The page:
Mary Stuart, better known as Mary Queen of Scots (1542 – 1587), led a tumultuous and ultimately ill-fated life. The Scottish Catholic Heritage Collections Trust is honoured to have within its ownership several key artefacts relating directly to the life of this Scottish icon.
Born only a few days before her father James V’s death in 1542, Mary was sent to live at the French Court when she was only five years old. There, she learned and excelled in the courtly arts and eventually married the Frances, Dauphin of France in 1558.
The painting Portrait of Mary Stuart from our collection dates from this happy period in her life. Mary does not wear a ring so the painting may show her before she married. It could have been painted any time between 1553 and 1558.
We also hold two portraits of Mary Queen of Scots from the end of her life.
The first, known as the Blairs Jewel, is a contemporary miniature portrait of Mary painted during her imprisonment in England. For the last 19 years of Mary’s life, her cousin Queen Elizabeth I kept her prisoner in a series of castles and houses far from Scotland and London to prevent Mary from plotting to take the English throne.
Mary had written to James Beaton, Archbishop of Glasgow, asking him to have four portraits made of her to distribute to her associates. They were to be set in gold and sent to her secretly. The Blairs Jewel portrait shows Mary in middle age, still retaining her signature auburn hair. The miniature was made into a reliquary around 1620. The front is inscribed with the names of female saints, and the rear with those of male saints. This enhances Mary’s posthumous status as a martyr for her Catholic faith.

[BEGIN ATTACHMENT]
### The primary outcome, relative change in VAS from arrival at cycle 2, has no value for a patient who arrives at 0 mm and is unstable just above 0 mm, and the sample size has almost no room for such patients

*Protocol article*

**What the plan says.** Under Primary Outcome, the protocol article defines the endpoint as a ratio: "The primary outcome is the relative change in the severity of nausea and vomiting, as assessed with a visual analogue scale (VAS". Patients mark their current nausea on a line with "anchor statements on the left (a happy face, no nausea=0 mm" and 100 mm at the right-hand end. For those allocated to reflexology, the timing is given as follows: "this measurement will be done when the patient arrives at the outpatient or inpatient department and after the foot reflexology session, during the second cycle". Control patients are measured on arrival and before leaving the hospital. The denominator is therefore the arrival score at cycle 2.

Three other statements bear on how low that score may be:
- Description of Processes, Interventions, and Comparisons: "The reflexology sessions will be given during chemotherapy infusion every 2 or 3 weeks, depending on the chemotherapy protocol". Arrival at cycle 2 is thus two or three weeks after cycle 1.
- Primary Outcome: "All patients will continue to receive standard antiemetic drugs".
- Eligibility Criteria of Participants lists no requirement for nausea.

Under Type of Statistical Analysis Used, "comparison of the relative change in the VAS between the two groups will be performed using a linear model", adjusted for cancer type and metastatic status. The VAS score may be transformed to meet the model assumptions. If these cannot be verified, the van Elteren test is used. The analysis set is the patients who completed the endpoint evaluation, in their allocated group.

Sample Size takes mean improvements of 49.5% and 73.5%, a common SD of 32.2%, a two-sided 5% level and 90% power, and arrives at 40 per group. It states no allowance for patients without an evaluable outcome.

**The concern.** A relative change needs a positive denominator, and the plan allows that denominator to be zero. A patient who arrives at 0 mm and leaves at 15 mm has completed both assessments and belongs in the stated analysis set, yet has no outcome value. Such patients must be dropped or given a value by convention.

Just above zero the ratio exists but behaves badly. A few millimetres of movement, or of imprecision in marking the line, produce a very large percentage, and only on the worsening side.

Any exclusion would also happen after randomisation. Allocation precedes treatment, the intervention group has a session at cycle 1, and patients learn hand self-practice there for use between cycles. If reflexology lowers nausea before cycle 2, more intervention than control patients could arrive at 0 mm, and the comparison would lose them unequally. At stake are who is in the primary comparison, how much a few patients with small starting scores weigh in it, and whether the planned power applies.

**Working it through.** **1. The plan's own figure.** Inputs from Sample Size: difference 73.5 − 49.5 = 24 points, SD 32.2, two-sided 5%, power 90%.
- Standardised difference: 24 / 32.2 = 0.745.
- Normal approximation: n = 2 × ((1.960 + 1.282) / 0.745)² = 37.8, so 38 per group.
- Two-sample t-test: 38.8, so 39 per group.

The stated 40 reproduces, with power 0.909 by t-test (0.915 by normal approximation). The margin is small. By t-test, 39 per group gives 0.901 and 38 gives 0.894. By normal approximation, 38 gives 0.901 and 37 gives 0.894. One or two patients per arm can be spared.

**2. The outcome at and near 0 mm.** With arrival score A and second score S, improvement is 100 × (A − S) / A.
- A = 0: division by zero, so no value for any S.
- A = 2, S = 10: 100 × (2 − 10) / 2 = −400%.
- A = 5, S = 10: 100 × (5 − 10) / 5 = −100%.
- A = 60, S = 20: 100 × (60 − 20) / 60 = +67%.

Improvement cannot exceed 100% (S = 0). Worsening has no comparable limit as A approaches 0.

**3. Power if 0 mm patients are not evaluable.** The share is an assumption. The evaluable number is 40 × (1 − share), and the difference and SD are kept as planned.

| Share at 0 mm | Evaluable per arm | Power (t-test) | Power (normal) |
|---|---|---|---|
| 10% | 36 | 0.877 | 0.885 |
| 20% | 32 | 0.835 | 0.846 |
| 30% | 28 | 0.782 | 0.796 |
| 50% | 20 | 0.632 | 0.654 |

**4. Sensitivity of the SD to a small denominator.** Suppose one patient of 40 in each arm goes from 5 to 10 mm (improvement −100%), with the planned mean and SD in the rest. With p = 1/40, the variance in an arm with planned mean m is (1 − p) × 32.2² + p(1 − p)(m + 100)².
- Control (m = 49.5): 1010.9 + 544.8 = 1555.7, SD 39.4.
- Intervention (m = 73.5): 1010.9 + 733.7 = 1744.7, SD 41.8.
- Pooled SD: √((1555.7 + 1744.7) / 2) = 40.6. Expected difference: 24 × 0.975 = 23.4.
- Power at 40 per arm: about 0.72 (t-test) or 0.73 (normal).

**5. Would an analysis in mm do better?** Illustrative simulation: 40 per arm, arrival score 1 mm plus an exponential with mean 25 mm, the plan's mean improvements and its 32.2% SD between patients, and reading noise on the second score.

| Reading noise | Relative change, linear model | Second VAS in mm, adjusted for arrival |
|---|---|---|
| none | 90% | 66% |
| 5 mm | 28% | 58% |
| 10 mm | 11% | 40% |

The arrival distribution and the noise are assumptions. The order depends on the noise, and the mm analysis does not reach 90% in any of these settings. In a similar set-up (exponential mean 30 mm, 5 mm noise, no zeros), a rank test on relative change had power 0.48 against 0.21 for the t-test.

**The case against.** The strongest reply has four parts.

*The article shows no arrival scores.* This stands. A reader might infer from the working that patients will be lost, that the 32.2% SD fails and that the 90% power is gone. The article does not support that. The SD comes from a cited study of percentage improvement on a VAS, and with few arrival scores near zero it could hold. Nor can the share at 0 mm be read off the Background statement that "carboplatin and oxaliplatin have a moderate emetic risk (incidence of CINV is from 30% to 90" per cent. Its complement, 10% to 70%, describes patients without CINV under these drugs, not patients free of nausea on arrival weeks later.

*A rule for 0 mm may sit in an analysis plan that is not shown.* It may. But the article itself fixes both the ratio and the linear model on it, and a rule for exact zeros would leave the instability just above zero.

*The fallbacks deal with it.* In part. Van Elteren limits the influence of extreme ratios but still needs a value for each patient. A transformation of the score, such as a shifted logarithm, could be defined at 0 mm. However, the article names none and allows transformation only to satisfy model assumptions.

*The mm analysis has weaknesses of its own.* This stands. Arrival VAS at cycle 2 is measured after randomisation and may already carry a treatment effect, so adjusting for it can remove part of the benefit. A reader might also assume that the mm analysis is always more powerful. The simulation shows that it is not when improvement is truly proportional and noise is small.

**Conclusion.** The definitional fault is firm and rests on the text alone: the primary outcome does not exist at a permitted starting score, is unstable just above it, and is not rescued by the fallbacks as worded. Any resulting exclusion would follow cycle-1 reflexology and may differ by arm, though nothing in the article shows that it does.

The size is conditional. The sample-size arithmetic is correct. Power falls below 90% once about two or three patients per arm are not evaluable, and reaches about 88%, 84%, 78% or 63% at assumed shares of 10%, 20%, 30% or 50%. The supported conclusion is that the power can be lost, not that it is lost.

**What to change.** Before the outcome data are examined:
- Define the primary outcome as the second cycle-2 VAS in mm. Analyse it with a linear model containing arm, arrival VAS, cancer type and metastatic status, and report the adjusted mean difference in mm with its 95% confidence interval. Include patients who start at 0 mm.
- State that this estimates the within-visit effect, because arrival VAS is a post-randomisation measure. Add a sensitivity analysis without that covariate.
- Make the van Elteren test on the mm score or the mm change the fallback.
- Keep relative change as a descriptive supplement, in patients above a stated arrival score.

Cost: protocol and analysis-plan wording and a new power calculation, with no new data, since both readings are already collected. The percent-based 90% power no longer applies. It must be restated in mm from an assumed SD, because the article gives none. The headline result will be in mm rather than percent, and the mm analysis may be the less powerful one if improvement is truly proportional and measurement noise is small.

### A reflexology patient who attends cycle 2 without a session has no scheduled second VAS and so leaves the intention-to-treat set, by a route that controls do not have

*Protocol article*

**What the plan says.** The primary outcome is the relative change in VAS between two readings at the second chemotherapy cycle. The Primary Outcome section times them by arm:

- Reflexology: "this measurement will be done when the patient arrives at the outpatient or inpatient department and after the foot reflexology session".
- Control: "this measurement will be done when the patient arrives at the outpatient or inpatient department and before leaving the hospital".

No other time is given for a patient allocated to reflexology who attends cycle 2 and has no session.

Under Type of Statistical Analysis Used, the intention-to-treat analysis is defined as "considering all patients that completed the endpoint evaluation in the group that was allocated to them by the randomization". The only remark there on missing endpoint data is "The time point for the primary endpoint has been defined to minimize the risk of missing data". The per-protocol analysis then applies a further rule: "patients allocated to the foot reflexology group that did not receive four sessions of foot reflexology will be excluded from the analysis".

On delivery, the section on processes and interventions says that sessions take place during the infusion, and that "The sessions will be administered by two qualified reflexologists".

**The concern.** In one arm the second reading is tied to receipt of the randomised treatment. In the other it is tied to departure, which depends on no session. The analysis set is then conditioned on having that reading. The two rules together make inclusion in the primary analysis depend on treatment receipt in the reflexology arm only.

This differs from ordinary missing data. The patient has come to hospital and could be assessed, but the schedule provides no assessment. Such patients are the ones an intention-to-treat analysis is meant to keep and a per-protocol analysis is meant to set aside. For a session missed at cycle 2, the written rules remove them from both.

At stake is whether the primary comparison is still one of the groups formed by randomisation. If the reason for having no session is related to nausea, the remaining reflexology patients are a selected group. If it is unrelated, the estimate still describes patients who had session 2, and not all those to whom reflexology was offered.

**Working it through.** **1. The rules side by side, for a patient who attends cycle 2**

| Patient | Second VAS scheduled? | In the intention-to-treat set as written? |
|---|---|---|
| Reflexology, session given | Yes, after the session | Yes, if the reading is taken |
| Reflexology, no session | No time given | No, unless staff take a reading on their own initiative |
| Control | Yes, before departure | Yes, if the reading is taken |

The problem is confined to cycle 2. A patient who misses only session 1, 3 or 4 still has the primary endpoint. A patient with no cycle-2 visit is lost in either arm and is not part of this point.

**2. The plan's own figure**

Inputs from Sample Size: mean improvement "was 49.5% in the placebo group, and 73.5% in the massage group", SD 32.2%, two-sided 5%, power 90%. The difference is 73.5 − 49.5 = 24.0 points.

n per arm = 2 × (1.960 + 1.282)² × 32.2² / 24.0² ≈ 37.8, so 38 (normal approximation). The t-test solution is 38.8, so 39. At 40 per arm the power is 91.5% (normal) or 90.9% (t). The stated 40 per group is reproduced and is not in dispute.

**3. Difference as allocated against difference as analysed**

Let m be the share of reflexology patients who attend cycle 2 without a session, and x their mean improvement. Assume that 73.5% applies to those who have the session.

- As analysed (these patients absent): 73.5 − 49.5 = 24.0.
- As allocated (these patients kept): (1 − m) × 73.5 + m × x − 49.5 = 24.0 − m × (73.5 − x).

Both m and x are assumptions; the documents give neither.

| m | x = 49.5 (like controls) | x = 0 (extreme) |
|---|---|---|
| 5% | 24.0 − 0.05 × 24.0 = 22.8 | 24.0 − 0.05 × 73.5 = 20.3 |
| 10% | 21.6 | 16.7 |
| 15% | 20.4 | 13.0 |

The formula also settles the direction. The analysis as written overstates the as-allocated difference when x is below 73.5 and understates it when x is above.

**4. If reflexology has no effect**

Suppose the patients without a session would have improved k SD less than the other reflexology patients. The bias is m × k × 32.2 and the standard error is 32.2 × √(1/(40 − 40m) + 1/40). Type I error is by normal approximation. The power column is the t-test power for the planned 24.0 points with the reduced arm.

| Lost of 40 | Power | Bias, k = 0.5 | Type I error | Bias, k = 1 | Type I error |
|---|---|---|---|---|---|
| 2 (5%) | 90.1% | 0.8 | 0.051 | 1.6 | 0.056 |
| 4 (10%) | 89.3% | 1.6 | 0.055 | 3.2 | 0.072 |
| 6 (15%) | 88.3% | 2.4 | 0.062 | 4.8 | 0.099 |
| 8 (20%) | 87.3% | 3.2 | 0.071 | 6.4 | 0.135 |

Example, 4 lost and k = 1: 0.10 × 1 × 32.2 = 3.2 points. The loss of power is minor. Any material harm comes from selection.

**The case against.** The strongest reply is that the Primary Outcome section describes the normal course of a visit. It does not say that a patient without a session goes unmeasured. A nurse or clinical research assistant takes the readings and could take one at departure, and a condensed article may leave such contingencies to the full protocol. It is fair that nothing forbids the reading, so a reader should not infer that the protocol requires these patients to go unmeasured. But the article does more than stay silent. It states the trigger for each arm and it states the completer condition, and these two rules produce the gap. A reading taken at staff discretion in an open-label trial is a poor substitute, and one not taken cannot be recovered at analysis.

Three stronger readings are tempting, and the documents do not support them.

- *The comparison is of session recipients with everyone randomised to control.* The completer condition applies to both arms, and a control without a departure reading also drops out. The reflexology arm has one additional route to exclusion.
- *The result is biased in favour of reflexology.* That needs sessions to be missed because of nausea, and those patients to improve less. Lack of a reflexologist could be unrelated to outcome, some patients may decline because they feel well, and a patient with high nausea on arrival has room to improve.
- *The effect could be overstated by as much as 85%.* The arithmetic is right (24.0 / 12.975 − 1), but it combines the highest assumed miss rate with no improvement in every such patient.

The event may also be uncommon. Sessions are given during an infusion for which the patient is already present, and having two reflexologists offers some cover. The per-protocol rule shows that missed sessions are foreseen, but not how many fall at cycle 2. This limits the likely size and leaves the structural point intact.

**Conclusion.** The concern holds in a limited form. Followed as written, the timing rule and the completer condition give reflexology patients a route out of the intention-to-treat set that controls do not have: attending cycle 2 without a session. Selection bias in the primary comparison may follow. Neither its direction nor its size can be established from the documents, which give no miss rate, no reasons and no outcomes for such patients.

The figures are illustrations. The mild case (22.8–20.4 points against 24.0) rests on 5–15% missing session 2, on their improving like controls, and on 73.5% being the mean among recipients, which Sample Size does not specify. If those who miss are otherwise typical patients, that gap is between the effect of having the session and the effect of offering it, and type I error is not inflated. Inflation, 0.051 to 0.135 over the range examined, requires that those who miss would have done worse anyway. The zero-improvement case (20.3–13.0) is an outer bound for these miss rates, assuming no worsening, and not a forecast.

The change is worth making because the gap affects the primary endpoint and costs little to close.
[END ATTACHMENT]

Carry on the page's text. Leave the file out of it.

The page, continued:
The highlight of the collection is the full-length Memorial Portrait of Mary Queen of Scots, dressed as she was on the day of her execution at Fotheringhay Castle in 1587. The painting features the execution scene on the left, revealing intimate details of the event, and shows Mary with objects of her Catholic faith such as her prayer book, rosary, and crucifix. The painting was commissioned by Elizabeth Curle, her lady in waiting who was present at the execution and is seen on the far right of the painting. Upon her death, the painting was donated to the Scots College in Douai and eventually made its way to Blairs College in Aberdeen in 1833.